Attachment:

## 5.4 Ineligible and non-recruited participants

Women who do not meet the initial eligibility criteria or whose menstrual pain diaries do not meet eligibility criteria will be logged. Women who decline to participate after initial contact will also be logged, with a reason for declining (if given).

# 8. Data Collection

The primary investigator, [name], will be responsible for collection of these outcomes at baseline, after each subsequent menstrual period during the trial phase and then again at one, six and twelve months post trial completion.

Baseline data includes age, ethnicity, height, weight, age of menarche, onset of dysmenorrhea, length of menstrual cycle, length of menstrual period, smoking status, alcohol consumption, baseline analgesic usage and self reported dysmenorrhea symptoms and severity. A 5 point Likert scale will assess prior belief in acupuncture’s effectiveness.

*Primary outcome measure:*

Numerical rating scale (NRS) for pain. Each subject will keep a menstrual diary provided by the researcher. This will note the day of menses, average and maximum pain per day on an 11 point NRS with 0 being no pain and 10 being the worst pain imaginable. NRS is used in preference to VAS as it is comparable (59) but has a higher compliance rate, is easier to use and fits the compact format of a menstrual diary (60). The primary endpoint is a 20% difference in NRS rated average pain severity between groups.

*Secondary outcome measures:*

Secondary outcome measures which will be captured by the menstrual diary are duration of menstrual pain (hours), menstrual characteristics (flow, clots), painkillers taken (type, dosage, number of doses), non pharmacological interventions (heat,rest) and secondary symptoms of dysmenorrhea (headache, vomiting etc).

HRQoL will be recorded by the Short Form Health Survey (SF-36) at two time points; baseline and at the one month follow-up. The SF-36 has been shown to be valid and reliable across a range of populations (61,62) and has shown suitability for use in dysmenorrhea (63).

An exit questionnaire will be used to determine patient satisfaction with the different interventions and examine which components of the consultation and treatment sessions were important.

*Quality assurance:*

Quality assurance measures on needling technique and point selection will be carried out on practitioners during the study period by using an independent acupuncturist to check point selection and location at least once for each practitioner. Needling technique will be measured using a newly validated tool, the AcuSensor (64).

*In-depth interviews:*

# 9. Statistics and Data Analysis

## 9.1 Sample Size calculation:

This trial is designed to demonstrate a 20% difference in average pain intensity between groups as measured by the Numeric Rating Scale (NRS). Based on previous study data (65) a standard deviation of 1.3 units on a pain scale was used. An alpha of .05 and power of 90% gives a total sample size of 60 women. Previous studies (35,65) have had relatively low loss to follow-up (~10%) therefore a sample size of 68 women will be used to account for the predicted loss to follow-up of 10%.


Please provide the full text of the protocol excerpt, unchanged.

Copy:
## 5.4 Ineligible and non-recruited participants

Women who do not meet the initial eligibility criteria or whose menstrual pain diaries do not meet eligibility criteria will be logged. Women who decline to participate after initial contact will also be logged, with a reason for declining (if given).

# 8. Data Collection

The primary investigator, [name], will be responsible for collection of these outcomes at baseline, after each subsequent menstrual period during the trial phase and then again at one, six and twelve months post trial completion.

Baseline data includes age, ethnicity, height, weight, age of menarche, onset of dysmenorrhea, length of menstrual cycle, length of menstrual period, smoking status, alcohol consumption, baseline analgesic usage and self reported dysmenorrhea symptoms and severity. A 5 point Likert scale will assess prior belief in acupuncture’s effectiveness.

*Primary outcome measure:*

Numerical rating scale (NRS) for pain. Each subject will keep a menstrual diary provided by the researcher. This will note the day of menses, average and maximum pain per day on an 11 point NRS with 0 being no pain and 10 being the worst pain imaginable. NRS is used in preference to VAS as it is comparable (59) but has a higher compliance rate, is easier to use and fits the compact format of a menstrual diary (60). The primary endpoint is a 20% difference in NRS rated average pain severity between groups.

*Secondary outcome measures:*

Secondary outcome measures which will be captured by the menstrual diary are duration of menstrual pain (hours), menstrual characteristics (flow, clots), painkillers taken (type, dosage, number of doses), non pharmacological interventions (heat,rest) and secondary symptoms of dysmenorrhea (headache, vomiting etc).

HRQoL will be recorded by the Short Form Health Survey (SF-36) at two time points; baseline and at the one month follow-up. The SF-36 has been shown to be valid and reliable across a range of populations (61,62) and has shown suitability for use in dysmenorrhea (63).

An exit questionnaire will be used to determine patient satisfaction with the different interventions and examine which components of the consultation and treatment sessions were important.

*Quality assurance:*

Quality assurance measures on needling technique and point selection will be carried out on practitioners during the study period by using an independent acupuncturist to check point selection and location at least once for each practitioner. Needling technique will be measured using a newly validated tool, the AcuSensor (64).

*In-depth interviews:*

# 9. Statistics and Data Analysis

## 9.1 Sample Size calculation:

This trial is designed to demonstrate a 20% difference in average pain intensity between groups as measured by the Numeric Rating Scale (NRS). Based on previous study data (65) a standard deviation of 1.3 units on a pain scale was used. An alpha of .05 and power of 90% gives a total sample size of 60 women. Previous studies (35,65) have had relatively low loss to follow-up (~10%) therefore a sample size of 68 women will be used to account for the predicted loss to follow-up of 10%.